Arash Abizadeh is a well-known name in the field of Baha’i studies—not the least in Ottawa, since he teaches Political Science at nearby McGill University in Montreal—and perhaps better known than ever since his work was featured by the U.S. Baha’i News Service in an article about Baha’i elections.
The work in question is How Baha’i Voters Should Vote, an article in progress examining the criteria Baha’is should use in electing the members of their governing bodies. This article, along with a previous one on the nature of Baha’i elections, provides a welcome and timely glimpse into the unique Baha’i electoral process, and offers particular insight into the recent March 25, 2007 letter of the Universal House of Justice on Baha’i elections.
Baha’i elections—commonplace during the Baha’i festival of Ridván—are democratic in nature, but preclude nominations, campaigning, or any other form of electioneering—making it instead the spiritual prerogative of every elector to vote only for those people whom, after prayerful reflection, he is convinced are qualified for membership on the governing body in question. This unique process puts far greater responsibility on the individual elector than has ever been witnessed in any form of governance—and naturally, some find themselves at a loss as to how to proceed.
How Baha’i Voters Should Vote draws from the same material referenced by the Universal House of Justice—mainly, letters from Shoghi Effendi to various Spiritual Assemblies throughout the world—and makes the point that Shoghi Effendi’s instructions to the Baha’is, far from discouraging any discussion amongst electors prior to an election, encourages them to “get thoroughly acquainted with one another, to exchange views, to mix freely and discuss among themselves the requirements and qualifications for such a membership without reference or application, however indirect, to particular individuals.” It’s a fine line, but the essential element—the total lack of reference to personalities—is what makes Baha’i elections special. Arash identifies four general criteria that Baha’i voters should consider:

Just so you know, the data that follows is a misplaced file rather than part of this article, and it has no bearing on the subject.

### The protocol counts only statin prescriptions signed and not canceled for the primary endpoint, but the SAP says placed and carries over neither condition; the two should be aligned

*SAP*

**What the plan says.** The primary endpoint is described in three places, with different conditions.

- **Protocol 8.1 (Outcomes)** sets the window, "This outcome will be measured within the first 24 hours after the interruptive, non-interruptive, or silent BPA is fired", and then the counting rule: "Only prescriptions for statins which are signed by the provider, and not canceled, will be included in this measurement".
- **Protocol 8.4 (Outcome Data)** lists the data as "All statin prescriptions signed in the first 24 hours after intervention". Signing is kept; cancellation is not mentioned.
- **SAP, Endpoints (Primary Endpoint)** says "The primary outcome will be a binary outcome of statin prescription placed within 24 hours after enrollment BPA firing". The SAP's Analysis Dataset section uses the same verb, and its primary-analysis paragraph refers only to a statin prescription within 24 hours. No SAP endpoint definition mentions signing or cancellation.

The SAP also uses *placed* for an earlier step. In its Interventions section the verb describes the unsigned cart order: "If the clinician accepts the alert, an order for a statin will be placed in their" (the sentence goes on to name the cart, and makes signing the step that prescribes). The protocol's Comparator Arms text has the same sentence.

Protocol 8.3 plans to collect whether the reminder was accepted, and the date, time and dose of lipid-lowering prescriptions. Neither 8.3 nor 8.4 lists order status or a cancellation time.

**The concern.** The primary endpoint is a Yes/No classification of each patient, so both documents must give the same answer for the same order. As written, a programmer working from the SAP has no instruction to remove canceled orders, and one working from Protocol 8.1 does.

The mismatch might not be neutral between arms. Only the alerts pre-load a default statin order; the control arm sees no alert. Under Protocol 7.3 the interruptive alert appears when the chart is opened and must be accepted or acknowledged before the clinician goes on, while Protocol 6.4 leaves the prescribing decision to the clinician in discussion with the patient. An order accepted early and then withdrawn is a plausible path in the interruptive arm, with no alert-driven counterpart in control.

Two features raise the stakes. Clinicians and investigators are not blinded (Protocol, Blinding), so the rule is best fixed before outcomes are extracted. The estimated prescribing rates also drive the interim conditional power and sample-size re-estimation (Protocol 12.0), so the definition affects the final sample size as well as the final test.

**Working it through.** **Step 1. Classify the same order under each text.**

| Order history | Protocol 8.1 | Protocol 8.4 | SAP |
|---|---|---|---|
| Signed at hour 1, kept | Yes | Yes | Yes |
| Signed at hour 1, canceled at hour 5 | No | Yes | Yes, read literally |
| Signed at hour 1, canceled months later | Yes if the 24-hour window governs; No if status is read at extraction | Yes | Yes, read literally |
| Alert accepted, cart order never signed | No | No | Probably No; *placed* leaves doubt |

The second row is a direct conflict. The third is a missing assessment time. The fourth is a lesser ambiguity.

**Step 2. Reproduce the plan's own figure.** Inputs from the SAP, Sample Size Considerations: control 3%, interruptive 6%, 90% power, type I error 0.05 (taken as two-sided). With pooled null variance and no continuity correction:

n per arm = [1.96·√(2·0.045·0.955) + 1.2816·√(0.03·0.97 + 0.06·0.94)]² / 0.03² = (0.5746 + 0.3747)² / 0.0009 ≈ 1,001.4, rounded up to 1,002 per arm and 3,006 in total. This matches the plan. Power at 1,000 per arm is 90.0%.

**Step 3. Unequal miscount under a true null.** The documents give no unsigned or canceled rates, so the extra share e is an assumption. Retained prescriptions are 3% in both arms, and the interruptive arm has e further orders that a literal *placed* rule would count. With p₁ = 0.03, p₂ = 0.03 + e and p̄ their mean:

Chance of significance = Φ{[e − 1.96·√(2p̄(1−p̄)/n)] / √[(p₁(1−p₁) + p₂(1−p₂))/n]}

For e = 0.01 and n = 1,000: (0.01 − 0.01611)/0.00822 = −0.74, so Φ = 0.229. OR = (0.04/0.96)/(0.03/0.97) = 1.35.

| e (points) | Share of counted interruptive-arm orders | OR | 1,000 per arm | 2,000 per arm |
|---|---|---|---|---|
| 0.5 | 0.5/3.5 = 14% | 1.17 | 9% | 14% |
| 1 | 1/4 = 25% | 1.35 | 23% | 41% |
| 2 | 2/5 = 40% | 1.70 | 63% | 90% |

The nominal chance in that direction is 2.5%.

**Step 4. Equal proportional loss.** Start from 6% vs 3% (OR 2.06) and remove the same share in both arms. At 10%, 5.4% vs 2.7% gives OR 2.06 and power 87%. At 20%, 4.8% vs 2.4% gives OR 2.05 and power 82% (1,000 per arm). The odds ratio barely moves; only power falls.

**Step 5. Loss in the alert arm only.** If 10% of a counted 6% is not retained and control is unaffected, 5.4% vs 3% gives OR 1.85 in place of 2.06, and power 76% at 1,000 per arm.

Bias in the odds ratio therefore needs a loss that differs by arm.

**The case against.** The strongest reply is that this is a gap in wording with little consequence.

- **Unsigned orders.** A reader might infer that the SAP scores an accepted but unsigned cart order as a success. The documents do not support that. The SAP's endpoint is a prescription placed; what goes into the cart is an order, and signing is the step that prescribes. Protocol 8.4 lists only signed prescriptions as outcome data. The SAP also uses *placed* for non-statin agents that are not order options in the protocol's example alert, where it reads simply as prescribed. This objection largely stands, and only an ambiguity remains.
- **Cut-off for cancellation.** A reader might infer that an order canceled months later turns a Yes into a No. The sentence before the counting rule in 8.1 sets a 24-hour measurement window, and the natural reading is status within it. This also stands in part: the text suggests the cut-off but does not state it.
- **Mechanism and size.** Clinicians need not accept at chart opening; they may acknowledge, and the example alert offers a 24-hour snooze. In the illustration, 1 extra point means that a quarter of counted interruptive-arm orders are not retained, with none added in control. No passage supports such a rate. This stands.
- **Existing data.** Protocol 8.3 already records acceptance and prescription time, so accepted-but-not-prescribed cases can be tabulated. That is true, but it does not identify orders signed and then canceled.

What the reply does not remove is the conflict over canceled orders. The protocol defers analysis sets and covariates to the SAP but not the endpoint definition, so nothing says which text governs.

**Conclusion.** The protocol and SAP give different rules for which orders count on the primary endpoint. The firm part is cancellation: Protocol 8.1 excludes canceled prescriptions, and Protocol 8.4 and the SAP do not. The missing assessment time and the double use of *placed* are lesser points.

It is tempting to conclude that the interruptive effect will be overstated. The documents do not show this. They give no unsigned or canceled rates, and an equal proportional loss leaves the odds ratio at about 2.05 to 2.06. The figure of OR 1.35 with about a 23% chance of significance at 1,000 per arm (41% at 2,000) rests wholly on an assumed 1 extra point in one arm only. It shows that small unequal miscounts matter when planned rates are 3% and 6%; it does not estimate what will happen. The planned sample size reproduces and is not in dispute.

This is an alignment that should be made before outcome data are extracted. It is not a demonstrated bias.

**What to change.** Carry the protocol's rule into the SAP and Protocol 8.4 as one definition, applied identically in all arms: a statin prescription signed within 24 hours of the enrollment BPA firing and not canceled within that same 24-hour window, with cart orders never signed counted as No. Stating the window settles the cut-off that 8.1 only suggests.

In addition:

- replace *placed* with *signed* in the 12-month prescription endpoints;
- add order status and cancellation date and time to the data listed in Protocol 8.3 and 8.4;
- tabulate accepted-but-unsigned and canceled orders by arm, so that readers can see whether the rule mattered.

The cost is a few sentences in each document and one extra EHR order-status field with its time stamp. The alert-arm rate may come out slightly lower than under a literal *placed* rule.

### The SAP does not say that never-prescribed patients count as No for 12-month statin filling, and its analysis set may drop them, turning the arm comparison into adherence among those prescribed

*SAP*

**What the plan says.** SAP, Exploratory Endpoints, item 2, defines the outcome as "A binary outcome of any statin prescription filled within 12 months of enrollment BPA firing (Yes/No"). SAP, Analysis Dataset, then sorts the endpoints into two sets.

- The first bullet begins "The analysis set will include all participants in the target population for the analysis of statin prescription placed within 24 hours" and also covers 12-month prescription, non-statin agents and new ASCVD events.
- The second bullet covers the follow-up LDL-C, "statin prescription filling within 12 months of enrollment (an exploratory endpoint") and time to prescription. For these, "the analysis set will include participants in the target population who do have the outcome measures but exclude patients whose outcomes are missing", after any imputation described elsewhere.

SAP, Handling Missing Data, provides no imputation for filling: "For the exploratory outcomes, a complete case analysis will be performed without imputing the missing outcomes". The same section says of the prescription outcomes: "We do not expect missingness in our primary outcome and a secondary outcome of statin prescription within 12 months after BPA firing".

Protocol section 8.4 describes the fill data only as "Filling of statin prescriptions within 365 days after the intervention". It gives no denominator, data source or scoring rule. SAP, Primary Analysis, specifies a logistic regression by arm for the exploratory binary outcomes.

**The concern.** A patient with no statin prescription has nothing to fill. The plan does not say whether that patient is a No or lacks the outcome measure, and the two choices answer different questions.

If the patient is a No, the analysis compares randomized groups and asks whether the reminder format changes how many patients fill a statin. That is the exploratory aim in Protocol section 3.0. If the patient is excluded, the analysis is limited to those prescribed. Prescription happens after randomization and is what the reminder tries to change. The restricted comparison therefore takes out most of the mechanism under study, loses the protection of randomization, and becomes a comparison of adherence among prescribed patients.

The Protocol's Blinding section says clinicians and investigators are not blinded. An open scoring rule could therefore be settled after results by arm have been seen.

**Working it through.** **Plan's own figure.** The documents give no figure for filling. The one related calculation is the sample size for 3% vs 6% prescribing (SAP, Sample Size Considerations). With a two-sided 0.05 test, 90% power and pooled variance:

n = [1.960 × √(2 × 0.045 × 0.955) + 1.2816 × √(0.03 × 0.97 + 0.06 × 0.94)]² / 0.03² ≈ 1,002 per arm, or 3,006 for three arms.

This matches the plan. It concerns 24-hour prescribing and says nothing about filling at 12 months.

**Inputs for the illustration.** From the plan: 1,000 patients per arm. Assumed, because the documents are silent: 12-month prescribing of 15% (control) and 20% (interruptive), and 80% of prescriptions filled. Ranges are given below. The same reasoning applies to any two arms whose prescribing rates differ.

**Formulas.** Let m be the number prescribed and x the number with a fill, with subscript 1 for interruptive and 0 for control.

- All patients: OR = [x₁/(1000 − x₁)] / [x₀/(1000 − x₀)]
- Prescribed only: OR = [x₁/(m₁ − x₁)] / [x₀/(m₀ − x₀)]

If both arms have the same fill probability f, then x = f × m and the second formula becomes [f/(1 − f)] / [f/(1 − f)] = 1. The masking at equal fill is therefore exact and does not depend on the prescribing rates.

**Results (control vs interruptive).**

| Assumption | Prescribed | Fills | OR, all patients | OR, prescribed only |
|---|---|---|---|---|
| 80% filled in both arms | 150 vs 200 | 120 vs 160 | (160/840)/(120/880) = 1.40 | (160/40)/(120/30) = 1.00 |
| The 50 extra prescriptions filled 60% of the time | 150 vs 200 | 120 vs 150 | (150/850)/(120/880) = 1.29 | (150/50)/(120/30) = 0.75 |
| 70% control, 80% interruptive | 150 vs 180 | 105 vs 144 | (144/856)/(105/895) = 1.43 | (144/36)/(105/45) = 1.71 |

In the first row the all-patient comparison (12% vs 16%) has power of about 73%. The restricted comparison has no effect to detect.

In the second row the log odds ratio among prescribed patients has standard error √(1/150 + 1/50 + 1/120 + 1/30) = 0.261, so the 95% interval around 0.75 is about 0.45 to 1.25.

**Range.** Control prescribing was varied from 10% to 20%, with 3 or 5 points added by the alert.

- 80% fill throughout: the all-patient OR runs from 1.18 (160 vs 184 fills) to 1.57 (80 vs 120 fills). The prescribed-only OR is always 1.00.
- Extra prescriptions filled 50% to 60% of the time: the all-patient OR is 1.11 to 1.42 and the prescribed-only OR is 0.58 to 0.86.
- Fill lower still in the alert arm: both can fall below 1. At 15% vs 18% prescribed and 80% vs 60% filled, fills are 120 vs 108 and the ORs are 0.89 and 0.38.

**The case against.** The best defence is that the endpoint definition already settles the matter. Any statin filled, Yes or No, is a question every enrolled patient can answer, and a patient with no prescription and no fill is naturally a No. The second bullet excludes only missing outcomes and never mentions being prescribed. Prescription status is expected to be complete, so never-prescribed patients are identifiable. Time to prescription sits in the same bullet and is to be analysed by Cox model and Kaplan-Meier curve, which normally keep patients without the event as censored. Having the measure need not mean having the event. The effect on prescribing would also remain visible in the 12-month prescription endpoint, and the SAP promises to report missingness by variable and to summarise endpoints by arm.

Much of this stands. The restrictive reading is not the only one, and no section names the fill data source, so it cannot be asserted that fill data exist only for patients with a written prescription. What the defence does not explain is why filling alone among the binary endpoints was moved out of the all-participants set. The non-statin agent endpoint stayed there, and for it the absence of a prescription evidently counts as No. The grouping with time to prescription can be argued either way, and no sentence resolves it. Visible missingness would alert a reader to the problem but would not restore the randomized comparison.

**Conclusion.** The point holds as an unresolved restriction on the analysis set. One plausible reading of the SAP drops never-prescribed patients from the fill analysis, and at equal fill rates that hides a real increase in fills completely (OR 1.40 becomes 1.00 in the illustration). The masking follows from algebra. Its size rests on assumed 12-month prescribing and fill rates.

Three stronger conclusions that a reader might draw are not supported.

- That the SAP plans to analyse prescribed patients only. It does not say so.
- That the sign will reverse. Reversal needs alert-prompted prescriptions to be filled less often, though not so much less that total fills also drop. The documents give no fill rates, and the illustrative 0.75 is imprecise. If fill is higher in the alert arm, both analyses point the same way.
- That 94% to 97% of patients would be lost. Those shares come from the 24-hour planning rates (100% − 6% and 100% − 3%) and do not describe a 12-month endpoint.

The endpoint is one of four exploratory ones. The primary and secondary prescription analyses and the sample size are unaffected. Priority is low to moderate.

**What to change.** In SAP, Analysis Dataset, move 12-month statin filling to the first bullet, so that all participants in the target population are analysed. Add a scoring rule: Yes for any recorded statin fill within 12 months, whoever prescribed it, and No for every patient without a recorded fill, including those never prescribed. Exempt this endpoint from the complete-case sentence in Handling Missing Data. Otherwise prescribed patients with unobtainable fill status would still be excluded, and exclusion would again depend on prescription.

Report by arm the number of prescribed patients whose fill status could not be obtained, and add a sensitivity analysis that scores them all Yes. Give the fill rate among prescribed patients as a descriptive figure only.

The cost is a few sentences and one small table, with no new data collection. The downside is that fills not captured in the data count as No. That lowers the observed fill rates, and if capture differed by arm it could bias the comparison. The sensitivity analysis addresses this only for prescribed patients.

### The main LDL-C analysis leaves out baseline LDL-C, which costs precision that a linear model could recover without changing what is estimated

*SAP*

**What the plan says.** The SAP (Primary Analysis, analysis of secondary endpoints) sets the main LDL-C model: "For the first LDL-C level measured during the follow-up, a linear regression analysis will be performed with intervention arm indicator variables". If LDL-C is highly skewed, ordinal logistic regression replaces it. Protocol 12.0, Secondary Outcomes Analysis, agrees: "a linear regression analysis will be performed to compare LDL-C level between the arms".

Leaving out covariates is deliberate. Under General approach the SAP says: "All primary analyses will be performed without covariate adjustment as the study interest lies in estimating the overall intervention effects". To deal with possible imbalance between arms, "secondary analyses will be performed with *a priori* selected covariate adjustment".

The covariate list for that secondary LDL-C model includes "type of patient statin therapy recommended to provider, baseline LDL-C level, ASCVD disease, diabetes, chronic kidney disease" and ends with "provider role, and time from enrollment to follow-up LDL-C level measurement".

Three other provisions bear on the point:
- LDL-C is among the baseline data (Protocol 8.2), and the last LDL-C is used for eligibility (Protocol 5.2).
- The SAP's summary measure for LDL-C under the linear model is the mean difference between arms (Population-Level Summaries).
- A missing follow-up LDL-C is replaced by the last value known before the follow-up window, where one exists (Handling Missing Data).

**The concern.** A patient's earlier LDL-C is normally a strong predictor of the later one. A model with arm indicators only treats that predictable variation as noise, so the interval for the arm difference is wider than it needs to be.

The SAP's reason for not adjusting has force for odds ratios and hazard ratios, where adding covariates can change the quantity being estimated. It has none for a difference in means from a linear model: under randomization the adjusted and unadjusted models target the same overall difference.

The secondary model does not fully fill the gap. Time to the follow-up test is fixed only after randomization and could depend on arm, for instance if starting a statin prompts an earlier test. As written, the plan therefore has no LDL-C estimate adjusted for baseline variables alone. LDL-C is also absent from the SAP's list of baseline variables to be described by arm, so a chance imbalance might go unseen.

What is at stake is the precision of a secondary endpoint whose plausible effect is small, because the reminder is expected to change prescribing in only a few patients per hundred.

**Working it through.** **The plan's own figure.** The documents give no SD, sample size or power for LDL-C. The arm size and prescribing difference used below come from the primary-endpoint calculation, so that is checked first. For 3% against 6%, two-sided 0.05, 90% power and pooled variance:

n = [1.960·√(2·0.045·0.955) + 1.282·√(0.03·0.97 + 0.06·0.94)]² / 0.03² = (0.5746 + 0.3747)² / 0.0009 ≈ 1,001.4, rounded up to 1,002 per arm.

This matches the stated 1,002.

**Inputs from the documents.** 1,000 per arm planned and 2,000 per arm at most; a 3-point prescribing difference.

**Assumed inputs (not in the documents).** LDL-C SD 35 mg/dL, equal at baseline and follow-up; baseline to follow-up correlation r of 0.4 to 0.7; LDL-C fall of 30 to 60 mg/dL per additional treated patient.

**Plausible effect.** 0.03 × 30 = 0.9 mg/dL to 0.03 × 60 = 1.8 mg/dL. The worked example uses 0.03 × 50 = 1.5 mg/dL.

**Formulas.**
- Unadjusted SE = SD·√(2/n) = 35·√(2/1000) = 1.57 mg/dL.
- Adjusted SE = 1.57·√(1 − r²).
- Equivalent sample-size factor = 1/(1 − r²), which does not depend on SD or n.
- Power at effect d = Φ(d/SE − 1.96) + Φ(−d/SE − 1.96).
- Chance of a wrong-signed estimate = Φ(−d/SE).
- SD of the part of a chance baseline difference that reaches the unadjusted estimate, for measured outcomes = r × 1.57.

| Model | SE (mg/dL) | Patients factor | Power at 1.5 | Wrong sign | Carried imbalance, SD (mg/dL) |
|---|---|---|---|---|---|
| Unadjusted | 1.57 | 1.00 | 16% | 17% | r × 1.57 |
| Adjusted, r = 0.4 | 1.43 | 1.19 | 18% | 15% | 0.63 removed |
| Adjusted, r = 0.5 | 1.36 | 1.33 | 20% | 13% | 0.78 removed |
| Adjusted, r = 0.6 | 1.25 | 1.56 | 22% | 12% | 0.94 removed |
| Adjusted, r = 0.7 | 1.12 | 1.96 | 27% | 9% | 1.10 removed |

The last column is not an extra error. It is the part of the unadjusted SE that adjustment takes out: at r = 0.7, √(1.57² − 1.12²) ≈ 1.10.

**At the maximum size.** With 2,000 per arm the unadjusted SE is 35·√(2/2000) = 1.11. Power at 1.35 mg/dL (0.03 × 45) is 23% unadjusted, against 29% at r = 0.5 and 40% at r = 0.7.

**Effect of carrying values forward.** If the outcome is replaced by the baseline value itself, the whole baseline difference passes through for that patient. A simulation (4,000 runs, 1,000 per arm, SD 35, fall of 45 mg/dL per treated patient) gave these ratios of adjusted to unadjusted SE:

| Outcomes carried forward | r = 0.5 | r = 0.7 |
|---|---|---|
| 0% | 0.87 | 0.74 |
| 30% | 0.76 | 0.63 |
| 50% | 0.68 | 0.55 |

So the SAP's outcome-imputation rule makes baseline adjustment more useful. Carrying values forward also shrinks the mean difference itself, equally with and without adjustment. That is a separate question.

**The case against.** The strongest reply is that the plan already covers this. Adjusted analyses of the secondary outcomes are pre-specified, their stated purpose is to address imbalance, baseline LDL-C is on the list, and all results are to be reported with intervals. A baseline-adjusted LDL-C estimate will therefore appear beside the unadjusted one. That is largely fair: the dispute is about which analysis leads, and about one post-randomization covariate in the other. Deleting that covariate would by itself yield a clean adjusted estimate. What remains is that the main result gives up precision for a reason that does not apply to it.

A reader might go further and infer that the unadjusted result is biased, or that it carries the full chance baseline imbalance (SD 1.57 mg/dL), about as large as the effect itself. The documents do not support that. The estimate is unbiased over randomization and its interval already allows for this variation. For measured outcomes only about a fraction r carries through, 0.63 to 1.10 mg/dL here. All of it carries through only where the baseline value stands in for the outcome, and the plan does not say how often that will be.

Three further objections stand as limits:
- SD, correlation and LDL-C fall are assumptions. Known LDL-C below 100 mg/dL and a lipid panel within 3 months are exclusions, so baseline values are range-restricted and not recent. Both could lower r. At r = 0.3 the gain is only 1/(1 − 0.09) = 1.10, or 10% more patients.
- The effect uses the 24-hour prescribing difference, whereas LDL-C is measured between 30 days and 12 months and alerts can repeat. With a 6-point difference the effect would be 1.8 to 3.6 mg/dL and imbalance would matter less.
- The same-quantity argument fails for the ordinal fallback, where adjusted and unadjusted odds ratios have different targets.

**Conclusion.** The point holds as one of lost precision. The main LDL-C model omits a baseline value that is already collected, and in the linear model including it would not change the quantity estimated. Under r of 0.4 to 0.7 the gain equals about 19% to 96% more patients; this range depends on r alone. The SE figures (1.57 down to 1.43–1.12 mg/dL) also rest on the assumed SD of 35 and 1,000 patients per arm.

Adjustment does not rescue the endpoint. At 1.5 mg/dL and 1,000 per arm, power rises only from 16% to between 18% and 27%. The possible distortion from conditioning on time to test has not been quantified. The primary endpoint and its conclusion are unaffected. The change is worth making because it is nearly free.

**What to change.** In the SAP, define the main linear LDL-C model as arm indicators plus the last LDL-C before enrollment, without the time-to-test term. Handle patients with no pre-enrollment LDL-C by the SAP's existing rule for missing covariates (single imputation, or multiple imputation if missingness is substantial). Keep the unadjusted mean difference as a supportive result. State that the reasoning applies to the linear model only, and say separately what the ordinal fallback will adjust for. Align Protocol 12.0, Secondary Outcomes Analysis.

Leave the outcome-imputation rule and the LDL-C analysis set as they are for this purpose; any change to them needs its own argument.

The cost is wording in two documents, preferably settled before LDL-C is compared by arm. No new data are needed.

- Qualifications of individual Assembly members. Voters should consider individuals that possess the qualities of “unquestioned loyalty, of selfless devotion, of a well-trained mind, of recognized ability and mature experience.”
- The collective makeup of the Assembly as a whole. Voters should consider qualities that reflect the makeup of the Assembly as a whole, such as the diversity of its membership. For instance, they should keep in mind advice from the Universal House of Justice to consider age distribution and ethnic and gender diversity in the Assembly.
- Changes in the individual makeup of the Assembly. No matter how excellent selections from a prior year may have been, it is always important for the voters to be on the lookout for making improvements to the Spiritual Assembly. Shoghi Effendi reminds voters who notice shortcomings in members of the Assembly that the annual election gives “the community a good opportunity to remedy any defect or imperfection from which the Assembly may suffer as a result of the actions of its members.”
- Changes in the collective makeup of the Assembly over time. Shoghi Effendi also suggested that the collective quality of the Assembly should change and improve over time. Thus, beyond specific improvements in the individual makeup of the Assembly, there should be some turnover as well.